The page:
Biological Males Take Top 2 Spots in “Inclusive” Women’s Cycling Division

Feminists are expressing outrage after two biological males seized the top spots in the UK’s largest fixed gear cycling race today.

Emily Bridges and Lilly Chant, both trans-identified males, took the first and second place spots, respectively, at today’s ThunderCrit race at the Herne Hill Velodrome in London. Jo Smith was the only female to take the winner’s podium, and was seen standing at third place with her child in a photo that began to circulate on social media after the race had finished.

Both Bridges and Chant competed in the “Lightening” division of the event, one intended to be for “cis women” but also includes allowances for “non-binary people whose physical performance aligns with cis women” and “trans men and women whose physical performance aligns most closely with cis women.”

ThunderCrit advertises itself as the UK’s largest and longest-running fixed gear cycling competition. On its home page, it states: “We are proud to be an inclusive team and event organizer, and we’re committed to creating a welcoming and fun racing environment for all, regardless of ethnicity, sexuality or gender.”

In describing the categories for the racing event, ThunderCrit asserts that they do not gender their divisions, but also says that “cis” males and “cis” females cannot choose their category and must race in the designated category.

For those who do not identify as “cis,” ThunderCrit notes that they “trust competitors to select the category most appropriate for their performance,” and does not require any proof of a competitor being in the process of a medical transition.

On Twitter, grassroots women’s rights advocacy group @WomensRightsNet posted the breaking news. The announcement rapidly drew outrage from feminists who slammed Bridges and Chant’s victories, with many noting that the males had left the female competitors working for third place.

“One word for it. Boycott.” User Annette Neary wrote, with many chiming in with similar comments in the replies to @WomensRightsNet‘s post.

“Women should stop competing in these events until the two men get fed up racing against each other every other week,” another user said.

In an October 2021 post on his seldom-used Instagram, Lilly Chant stated he would have to wait 11 months before he’d have testosterone levels low enough to be able to “line up on the start line against women,” yet he appears to have begun competing against females far sooner than that.

According to an article by Snowdon Sports, Chant was competing in women’s cycling as early as April of 2022 representing Southampton University Road Cycling Club as a female.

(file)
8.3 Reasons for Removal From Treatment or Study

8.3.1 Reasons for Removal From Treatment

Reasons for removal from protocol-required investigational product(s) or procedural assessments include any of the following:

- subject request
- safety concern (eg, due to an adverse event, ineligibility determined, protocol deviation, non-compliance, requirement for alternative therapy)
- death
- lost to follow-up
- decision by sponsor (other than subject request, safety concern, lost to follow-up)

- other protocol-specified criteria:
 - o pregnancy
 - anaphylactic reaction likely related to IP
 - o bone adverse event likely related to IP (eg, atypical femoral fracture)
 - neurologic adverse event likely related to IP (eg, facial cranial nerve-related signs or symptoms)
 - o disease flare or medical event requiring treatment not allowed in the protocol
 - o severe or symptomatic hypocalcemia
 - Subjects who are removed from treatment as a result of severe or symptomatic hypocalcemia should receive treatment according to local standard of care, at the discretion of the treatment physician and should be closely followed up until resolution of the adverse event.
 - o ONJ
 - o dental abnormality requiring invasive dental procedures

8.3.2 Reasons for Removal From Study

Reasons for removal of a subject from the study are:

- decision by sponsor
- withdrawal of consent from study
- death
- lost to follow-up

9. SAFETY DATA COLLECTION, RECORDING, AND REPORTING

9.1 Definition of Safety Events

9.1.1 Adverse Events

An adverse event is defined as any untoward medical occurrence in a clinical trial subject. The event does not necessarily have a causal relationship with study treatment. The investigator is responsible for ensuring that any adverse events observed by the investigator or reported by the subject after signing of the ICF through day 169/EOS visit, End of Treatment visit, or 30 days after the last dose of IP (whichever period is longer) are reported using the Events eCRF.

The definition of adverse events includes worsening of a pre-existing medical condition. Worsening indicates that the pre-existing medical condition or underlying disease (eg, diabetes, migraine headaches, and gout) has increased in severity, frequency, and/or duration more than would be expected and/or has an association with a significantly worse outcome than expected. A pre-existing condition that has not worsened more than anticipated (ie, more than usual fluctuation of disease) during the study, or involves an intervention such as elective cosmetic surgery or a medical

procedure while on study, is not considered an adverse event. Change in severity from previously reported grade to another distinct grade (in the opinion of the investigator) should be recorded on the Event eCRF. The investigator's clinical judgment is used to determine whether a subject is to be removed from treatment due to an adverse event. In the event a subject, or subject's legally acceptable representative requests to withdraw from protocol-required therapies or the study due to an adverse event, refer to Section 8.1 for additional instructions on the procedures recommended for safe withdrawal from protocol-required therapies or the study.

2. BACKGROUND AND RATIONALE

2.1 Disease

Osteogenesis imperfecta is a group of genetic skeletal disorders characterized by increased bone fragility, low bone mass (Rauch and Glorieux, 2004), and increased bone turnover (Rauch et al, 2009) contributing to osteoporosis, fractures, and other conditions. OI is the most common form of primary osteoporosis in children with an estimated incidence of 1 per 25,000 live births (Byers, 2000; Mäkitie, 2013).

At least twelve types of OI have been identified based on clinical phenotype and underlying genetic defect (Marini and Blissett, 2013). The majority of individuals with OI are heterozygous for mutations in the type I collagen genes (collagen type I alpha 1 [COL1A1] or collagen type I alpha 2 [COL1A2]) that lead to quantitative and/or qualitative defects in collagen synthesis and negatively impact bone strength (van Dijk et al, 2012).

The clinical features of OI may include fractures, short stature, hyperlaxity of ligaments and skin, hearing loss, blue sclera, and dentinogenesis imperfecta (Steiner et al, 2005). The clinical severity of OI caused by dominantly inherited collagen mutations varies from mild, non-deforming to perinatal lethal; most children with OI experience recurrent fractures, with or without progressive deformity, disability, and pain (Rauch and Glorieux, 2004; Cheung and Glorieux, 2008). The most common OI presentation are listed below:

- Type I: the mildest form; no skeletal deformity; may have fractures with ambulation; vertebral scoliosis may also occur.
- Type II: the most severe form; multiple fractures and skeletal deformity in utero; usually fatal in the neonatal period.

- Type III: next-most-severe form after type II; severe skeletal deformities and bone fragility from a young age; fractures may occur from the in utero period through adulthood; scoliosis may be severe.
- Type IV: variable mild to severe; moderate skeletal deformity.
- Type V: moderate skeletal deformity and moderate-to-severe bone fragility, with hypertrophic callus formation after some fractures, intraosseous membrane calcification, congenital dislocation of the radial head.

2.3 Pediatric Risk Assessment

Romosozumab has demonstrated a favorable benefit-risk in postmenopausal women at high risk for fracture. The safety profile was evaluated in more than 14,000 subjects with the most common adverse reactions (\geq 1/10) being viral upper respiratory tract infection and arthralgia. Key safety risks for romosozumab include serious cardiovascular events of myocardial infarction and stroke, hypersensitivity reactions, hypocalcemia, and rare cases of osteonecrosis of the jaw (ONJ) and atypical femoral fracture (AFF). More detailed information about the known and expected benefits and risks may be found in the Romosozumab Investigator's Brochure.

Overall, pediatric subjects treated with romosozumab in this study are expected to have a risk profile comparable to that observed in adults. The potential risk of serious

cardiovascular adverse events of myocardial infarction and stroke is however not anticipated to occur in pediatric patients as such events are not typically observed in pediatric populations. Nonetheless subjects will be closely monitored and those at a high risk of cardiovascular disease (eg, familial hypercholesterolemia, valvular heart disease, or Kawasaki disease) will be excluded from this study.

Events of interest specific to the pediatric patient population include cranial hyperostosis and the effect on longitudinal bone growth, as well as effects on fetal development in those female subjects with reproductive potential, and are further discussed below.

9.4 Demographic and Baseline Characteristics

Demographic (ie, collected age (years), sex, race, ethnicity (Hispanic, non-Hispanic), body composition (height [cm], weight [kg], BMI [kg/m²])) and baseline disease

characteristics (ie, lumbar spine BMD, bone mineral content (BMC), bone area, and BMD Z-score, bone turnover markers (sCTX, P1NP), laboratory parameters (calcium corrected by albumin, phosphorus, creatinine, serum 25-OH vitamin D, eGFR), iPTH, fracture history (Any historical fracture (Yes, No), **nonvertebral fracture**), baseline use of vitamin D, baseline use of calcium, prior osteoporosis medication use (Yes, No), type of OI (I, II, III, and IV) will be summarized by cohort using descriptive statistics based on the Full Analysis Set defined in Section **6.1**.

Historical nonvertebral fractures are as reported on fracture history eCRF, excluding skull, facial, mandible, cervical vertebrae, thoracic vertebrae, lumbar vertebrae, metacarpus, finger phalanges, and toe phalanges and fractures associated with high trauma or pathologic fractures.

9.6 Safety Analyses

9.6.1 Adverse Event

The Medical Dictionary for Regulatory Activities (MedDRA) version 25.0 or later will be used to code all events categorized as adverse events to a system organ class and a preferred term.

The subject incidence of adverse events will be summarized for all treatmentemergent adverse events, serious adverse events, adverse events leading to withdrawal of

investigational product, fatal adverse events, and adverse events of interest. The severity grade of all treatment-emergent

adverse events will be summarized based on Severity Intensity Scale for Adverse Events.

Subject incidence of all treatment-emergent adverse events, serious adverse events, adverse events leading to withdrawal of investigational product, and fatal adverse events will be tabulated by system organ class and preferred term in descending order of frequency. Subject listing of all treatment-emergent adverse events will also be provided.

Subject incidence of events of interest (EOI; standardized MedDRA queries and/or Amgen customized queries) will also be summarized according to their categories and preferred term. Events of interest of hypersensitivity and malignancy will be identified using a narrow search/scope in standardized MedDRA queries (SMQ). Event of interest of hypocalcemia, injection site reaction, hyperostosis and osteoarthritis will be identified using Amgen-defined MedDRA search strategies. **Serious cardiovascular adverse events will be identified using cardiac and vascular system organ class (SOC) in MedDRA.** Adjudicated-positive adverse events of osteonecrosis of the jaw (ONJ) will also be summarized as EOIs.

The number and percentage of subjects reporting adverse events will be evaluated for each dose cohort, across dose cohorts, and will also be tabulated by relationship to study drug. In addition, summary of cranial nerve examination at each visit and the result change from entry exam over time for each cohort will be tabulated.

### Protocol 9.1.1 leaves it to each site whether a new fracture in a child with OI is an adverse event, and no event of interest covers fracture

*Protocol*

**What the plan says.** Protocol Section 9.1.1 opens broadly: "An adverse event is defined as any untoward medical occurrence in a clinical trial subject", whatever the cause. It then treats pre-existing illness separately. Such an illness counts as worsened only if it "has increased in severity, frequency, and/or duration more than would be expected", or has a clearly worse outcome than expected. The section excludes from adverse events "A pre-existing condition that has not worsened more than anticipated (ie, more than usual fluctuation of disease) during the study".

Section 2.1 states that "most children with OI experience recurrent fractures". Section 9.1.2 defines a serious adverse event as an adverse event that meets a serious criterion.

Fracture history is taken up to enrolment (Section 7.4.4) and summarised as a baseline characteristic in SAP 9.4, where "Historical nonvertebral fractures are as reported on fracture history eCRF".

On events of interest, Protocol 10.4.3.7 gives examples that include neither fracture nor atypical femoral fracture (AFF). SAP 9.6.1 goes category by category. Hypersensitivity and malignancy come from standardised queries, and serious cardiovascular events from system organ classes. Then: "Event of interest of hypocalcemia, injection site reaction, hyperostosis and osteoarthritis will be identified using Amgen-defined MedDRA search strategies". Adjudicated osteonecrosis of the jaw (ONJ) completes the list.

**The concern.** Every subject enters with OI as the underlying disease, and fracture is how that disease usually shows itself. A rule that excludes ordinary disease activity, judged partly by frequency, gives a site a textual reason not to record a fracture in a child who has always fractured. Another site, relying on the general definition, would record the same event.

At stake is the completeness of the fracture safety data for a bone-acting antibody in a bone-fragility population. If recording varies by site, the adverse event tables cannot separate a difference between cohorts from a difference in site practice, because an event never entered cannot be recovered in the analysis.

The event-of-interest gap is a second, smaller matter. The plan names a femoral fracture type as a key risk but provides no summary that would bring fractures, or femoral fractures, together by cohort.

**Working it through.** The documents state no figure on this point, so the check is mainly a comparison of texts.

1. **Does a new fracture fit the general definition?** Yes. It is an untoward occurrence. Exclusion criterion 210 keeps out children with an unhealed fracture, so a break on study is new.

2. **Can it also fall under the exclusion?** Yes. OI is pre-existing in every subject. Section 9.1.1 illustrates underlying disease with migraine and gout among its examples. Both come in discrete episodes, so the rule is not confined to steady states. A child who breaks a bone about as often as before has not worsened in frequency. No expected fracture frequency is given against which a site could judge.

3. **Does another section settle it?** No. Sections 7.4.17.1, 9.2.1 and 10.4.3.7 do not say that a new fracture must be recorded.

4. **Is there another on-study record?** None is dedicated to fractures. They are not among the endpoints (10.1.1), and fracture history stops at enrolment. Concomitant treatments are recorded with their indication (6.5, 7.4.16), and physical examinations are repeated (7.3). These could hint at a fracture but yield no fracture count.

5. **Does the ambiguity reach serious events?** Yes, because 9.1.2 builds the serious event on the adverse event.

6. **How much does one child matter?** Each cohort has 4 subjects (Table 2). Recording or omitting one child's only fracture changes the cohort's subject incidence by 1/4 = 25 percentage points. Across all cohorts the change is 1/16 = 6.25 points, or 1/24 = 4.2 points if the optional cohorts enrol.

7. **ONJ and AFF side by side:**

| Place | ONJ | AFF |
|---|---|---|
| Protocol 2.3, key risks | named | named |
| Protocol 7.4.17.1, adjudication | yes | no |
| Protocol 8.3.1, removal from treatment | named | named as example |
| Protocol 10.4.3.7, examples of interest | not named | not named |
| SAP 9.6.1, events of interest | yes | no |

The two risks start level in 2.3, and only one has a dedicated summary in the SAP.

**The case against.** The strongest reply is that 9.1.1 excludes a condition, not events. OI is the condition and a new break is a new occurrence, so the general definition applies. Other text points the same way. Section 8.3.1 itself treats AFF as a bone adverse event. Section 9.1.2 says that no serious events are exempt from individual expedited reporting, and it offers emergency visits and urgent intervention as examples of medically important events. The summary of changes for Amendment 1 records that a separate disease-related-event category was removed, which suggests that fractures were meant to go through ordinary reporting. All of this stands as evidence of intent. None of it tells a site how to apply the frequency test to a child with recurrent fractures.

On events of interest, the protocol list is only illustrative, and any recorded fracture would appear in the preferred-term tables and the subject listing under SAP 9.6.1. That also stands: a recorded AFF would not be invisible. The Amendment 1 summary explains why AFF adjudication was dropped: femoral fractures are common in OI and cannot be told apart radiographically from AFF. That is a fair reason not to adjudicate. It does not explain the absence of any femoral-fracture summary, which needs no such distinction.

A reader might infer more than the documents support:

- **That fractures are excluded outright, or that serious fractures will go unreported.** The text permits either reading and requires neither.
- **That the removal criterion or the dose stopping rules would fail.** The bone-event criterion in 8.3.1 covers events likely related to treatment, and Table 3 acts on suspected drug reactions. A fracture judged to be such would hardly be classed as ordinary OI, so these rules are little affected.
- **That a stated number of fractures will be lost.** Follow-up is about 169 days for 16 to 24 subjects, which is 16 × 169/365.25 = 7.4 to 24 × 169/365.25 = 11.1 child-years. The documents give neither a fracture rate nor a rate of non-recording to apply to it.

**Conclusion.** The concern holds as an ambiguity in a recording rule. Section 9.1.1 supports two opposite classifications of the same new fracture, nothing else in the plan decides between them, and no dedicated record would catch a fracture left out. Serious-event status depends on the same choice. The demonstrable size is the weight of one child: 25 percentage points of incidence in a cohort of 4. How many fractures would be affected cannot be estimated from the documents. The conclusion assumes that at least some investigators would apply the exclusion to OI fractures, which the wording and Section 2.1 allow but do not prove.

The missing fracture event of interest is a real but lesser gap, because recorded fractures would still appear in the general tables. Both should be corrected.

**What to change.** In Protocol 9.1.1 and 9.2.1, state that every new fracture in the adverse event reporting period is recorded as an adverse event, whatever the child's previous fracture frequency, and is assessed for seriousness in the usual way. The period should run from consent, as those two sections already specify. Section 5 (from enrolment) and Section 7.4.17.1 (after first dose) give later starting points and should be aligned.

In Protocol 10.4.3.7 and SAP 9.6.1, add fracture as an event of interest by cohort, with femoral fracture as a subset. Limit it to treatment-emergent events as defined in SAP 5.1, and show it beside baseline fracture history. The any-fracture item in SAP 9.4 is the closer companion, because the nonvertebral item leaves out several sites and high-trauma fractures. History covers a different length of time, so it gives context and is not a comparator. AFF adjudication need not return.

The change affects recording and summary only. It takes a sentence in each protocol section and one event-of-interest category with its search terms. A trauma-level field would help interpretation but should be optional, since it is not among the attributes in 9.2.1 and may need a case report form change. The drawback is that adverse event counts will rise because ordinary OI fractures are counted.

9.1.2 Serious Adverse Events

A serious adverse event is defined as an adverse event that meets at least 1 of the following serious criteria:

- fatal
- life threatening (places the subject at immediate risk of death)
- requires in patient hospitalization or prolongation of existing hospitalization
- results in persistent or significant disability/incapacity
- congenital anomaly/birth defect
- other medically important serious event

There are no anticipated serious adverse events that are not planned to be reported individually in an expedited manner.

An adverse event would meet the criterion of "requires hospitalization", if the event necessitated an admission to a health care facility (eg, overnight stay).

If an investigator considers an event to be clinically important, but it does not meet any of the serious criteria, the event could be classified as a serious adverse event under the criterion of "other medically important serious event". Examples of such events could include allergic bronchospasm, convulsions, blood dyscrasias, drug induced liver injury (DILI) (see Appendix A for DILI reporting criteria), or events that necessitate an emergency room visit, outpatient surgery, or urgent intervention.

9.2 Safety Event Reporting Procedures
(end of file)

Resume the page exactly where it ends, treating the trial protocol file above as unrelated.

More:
Source: Instagram/helloitslilly

ThunderCrit’s first-place holder, Emily Bridges, made headlines earlier this year after being barred from competing in women’s championship cycling in the UK as he did not meet qualifying standards. After a review of his credentials, it was found that Bridges was registered with the UCI – the sports international governing body – as a male.

Bridges had previously won multiple national-level championships in the men’s division, and had placed highly in the male category as recently as February of 2022, just weeks before attempting to enter the national Omnium Championship as a ‘woman.’

In May, DIVA magazine – an entertainment and lifestyle outlet intended to be for lesbians – announced it was featuring Bridges as the cover star on its June Pride Month edition.

In recent months, an increasing number of female athletes have been coming forward to protest the inclusion of males in women’s competitions.

A number of female swimmers have anonymously spoken to OutKick Sports News to condemn the behavior of Lia Thomas, a biological male who began competing in women’s swim events last year after a long and successful tenure in men’s swimming. After Thomas took home a title in the NCAA Women’s Swimming Championship in March, Hungarian swimmer Reka Gyorgy penned an open letter to the NCAA criticizing them for not protecting female athletes.

On May 17, Taylor May Silverman, a professional skateboarder, posted a statement to her Instagram in which she called out the last Redbull Cornerstone skate event she took part in for allowing a biological male athlete to compete against women and take the top spot.

Despite protests from trans activists, studies have consistently affirmed that trans-identified male athletes retain a significant edge over their female counterparts, even after starting hormone therapy.

In 2020, a study released in the British Journal of Sport Medicine noted that trans-identified males were able to complete 31% more push-ups and 15% more sit-ups in one minute on average than a female Air Force service member. They also ran 1.5 miles 21% faster.

But even after two years on testosterone suppression treatment, the males were still 12% faster on average than biological females.


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Jennifer Seiland
Jennifer Seiland
Jennifer is a founding member of the Reduxx team, writing with a focus on crimes against women and sex-based rights rights advocacy. She is located in the American south where she is a passionate animal welfare advocate and avid coffee drinker.
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